Cover of “Grace Kelly-Icon of Style to Royal Bride” by Kristine Haughland.
As a little girl I thought the most beautiful wedding dress I ever saw was my Mom’s. Then along came Barbie and I experienced the delight in having all the beauty and enchantment of a wedding gown in small scale. But as I came of age in the 1960s I had no attraction to the wedding gowns of that time period. I also had no intentions of getting married so that may have been part of it. The styles of the mid-1960s through the 1970s left me uninspired. I did not find the empire waistline gowns very attractive for a variety of figure types. For me the styles of past decades were what inspired me during the last year at French Fashion Academy. As part of my final exam I created a simple wedding gown that used elements of the 1950s gowns I loved so much. It had a princess seamed bodice covered with Alencon lace pieced over ivory silk charmeuse. The skirt was flared and over that was English cotton net edged with the lace which I had help piecing along the hemline.
Princess Grace and Prince Rainier of Monaco.
I never cared for strapless bodices that lacked something to provide a little cover, so we added a draped piece of silk organza overlaid with cotton net. It was gathered at center front. Then the piece was draped around the shoulders from center front and all the way around the back to create a look of short, puffed sleeves in the front. The shoulder blades in the back were also covered. The ability to wear a strapless bodice and look truly natural and elegant is difficult for many women. There are collar bones, shoulder lines, shoulder blades, upper arms and other parts of the body to consider. Even a minor weak point in these areas can turn into an unflattering focal point when a strapless bodice is worn. These are some of the reasons why it is not my preferred style for wedding gowns. I think that the wedding gowns of Her Serene Highness Grace Kelly and Princess Kate are beautiful examples of how alluring and captivating a bride looks when she covers up. Minor figure flaws can be camouflaged with wedding gowns like these. The styles will also look good when the wedding photos are viewed by future generations.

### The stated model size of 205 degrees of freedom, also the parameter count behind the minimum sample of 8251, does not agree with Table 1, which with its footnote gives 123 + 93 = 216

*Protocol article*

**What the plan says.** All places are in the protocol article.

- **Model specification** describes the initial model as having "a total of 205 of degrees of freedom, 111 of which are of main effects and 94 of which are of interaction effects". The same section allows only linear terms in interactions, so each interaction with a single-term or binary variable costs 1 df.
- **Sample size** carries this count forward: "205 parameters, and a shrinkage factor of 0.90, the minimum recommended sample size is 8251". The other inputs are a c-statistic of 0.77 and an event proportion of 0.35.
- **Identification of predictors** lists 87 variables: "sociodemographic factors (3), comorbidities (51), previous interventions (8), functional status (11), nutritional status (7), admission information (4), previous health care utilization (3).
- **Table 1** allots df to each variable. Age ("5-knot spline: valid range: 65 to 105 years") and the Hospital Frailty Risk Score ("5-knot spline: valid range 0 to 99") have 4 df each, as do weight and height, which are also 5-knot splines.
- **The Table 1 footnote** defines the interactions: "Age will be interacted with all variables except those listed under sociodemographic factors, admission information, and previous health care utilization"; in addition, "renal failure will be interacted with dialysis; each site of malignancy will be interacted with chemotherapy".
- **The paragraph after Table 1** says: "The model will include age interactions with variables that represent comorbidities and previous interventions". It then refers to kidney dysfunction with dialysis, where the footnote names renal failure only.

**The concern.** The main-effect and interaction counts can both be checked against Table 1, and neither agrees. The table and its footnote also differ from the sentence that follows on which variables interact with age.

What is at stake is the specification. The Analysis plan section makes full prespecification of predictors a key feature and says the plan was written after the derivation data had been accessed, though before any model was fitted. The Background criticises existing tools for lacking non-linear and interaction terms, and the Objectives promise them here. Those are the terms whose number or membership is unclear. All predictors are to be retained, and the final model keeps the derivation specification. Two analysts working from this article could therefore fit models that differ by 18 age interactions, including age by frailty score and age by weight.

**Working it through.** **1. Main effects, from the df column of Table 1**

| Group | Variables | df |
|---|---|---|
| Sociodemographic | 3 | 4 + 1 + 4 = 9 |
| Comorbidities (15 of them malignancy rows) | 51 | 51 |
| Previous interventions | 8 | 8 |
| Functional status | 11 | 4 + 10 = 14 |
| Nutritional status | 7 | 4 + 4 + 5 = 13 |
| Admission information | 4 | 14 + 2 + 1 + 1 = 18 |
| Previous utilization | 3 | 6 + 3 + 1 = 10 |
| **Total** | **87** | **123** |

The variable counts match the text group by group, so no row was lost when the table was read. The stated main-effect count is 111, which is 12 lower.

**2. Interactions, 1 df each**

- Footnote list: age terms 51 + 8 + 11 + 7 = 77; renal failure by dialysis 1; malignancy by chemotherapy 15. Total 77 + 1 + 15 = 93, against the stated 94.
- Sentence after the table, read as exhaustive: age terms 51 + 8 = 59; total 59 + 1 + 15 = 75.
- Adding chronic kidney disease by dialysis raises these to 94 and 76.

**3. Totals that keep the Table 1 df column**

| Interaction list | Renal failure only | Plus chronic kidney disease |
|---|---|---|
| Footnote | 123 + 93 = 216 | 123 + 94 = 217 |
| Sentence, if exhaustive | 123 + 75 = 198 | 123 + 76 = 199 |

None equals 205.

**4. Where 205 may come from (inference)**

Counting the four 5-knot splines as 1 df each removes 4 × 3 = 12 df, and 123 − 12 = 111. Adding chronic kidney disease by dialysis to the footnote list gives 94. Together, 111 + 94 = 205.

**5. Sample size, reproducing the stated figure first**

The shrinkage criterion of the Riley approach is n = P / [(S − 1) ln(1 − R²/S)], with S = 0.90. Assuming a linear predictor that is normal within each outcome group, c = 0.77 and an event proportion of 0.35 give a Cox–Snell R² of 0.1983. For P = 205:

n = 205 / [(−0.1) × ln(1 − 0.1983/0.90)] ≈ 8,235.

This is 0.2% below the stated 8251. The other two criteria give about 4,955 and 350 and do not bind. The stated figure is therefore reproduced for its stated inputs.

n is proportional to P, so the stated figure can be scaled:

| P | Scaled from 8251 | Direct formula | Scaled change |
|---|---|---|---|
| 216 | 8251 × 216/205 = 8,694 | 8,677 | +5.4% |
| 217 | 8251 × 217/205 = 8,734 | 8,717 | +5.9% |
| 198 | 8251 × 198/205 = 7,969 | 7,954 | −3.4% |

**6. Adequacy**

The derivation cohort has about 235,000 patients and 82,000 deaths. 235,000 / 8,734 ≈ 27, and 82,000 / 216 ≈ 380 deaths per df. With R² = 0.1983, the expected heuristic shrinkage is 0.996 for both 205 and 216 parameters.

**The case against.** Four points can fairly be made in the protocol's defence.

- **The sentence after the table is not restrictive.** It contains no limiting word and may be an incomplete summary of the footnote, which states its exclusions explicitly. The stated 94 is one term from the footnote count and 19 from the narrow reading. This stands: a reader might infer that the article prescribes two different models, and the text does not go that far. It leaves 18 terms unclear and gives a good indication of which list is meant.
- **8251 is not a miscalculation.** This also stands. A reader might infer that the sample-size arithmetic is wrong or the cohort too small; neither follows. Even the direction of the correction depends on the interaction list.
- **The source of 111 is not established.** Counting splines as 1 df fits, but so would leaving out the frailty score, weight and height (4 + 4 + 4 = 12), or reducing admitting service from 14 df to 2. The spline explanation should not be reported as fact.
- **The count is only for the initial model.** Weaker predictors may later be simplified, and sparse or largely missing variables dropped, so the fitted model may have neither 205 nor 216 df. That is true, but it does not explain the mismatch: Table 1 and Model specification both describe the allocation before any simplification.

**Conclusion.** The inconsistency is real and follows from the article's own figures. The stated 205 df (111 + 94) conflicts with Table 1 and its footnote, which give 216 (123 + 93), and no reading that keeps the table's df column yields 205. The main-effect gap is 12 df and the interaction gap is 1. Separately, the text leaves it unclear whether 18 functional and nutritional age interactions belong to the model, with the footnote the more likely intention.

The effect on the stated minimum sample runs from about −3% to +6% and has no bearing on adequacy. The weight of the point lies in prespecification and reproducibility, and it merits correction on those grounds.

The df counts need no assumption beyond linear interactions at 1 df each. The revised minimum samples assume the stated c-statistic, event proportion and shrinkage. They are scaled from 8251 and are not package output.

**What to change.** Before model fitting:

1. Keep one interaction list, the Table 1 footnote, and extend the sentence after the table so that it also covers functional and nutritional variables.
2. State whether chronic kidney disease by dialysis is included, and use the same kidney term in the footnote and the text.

If you are like me and enjoy drafting your own patterns, you understand that it’s not enough to take in a well made garment. There is a need to know how the pattern was drafted and if any special techniques were used in the construction. I am delighted to share with you a peek into the book I bought myself as a birthday present. “Grace Kelly-Icon of Style to Royal Bride” is a wonderful addition to any dressmaker’s library. You will receive a very basic overview of some of the elements of Grace’s style as a young woman, then as an actress and finally as a royal bride. The book was published by The Philadelphia Museum of Art to coincide with an exhibit in 2006 of Grace Kelly’s wedding gown. That year marked the 50th anniversary of her marriage to Prince Rainier of Monaco.
In this sketch you can see the contrast between the popular fashion silhouette and Grace’s classic sense of style.
This book will not give you tips or insights into how you can distill the essence of Grace Kelly’s style and make it your own. There is an overview of the evolution of her style with the goal of setting the stage for when she becomes a royal bride. The focus is on how her cool, sophisticated and simple elegance translated into the beautiful wedding gown that continues to be one of the most popular items in the museums’ collection. The information about the gown’s designer, Helen Rose, is concise. You will have enough background to do further research about Helen on your own. There are photos of garments Helen designed for different movies Grace appeared in. From them you can distill some of the elements of Helen Rose’s design portfolio for Grace Kelly. There are such garment features like high necklines, nipped waistlines and simple ornamentation that Miss Rose followed in the creation of Grace’s studio wardrobe and the famous wedding gown.
These sketches contain details about the components of the wedding gown. The book contains more drawings like these.
The part of the book that I found most valuable comes towards the end. There are drawings which present the different parts of the wedding gown. At last I have the answers as to how Grace’s gown was created. Helen Rose did not make the garment all one piece. Instead she followed the techniques used by the great couturieres: she built the gown by means of a series of layers and different parts. For example, the strapless bodice is part of a foundation garment that has a straight slip. Around the waistline is a layer of ruffles. The strapless bodice and slip are fastened first in the front. The lace bodice is also part of this foundation garment and is buttoned up next. The skirt is a separate piece as is the bias cut cumberbund. Other layers are added until the process of assembling the gown and dressing the bride is complete. There are also detailed descriptions and photos of the dresses for the bridesmaids and flower girls.
Second hand versions of the book can be purchased through Amazon for under $25. I recommend adding this book to your library. It is not only a reference book but also a delight. The color photos and sketches provide much inspiration for your own versions of Grace’s timeless and elegant styles.